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New York State allows some low-risk youth sports to return in July

Gymnastics, field hockey, crew, cross country, baseball and softball will return. But leagues are left with some questions regarding safety guidelines.

BUFFALO, N.Y. — Gov. Andrew Cuomo announced Sunday that areas in Phase 3 of reopening, as Western New York will be on Tuesday, will be allowed to begin what he called low-risk youth sports starting July 6.

There is definitely some excitement out there right now based on conversations 2 On Your Side had with some youth baseball leaders in the area.

However, there are still some questions about what guidelines they will need to follow.

"Young people can participate in sports. Two spectators per child," Cuomo said. 

That's the only guideline Gov. Cuomo has announced so far for the youth sports that can resume in July. 

They include gymnastics, field hockey, crew, cross country, baseball and softball.

Now local youth little leagues are left with some questions regarding the guidelines they will need to enforce. 

"Are they still required to wear masks? Do they have to be six feet apart? I don't have all those answers yet," said Don Morris, the president of Hertel North Park Youth Baseball League.

Morris says he also wants to know whether they will be able to reopen public restrooms and concessions stands. 

For now, Central Amherst Little League's general manager says they will continue to refer to the Centers for Disease Control and Prevention's and Little League's guidelines.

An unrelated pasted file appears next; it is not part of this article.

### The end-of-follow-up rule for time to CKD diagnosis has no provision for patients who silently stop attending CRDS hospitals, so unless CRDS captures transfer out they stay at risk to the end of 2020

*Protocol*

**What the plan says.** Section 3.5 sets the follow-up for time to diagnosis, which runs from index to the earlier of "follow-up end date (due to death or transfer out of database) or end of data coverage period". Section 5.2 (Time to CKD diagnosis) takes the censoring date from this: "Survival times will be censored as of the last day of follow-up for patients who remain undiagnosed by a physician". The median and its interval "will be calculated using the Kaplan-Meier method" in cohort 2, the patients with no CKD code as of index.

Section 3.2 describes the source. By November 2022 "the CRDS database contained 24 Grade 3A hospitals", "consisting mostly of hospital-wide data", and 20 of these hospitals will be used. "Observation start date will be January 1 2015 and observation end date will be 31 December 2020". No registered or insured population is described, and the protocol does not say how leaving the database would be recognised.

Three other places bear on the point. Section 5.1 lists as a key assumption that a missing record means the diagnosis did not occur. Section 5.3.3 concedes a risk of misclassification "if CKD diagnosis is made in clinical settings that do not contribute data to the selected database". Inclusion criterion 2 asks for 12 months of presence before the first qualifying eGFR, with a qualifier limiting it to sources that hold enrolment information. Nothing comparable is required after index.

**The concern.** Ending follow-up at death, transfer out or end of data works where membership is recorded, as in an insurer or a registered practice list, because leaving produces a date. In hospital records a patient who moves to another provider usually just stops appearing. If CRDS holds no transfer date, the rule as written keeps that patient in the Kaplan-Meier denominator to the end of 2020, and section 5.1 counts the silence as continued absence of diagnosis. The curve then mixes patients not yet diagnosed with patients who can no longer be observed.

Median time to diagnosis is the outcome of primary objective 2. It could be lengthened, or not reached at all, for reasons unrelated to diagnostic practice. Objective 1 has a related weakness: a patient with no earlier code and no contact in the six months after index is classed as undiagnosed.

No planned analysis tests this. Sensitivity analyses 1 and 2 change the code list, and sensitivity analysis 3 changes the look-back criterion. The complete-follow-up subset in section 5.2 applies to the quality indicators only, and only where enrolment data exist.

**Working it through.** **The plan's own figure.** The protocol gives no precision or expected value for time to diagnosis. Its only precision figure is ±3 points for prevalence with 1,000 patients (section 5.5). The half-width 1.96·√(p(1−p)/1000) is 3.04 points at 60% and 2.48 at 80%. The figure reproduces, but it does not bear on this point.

They also had a meeting with Amherst Town Supervisor Brian Kulpa and his staff to review their plan before the announcement came. 

"They suggested some modifications and improvements we could make," said Keith Wing, the general manager of the Central Amherst Little League. "We're doing those things as much as we can to keep everybody as safe as possible."

He says all six fields the league rents will have hand-washing stations. 

There will also be no more snack stands, fewer kids will rotate through the catcher's position, and kids will sit with their parents instead of in the dugout. 

Wing also says kids will also be asked to bring their own batting helmets, but if they need one, one will be provided. 

Even with some changes this season, there's still plenty wanting to finally play ball again.  

"Families are really excited to get back to some sense of normalcy. Baseball is such an important part of a lot of people's family and family culture," Wing said. 

Added Morris: "We've got uniforms ordered, we've got everything just on hold. Now we can break loose and do it."

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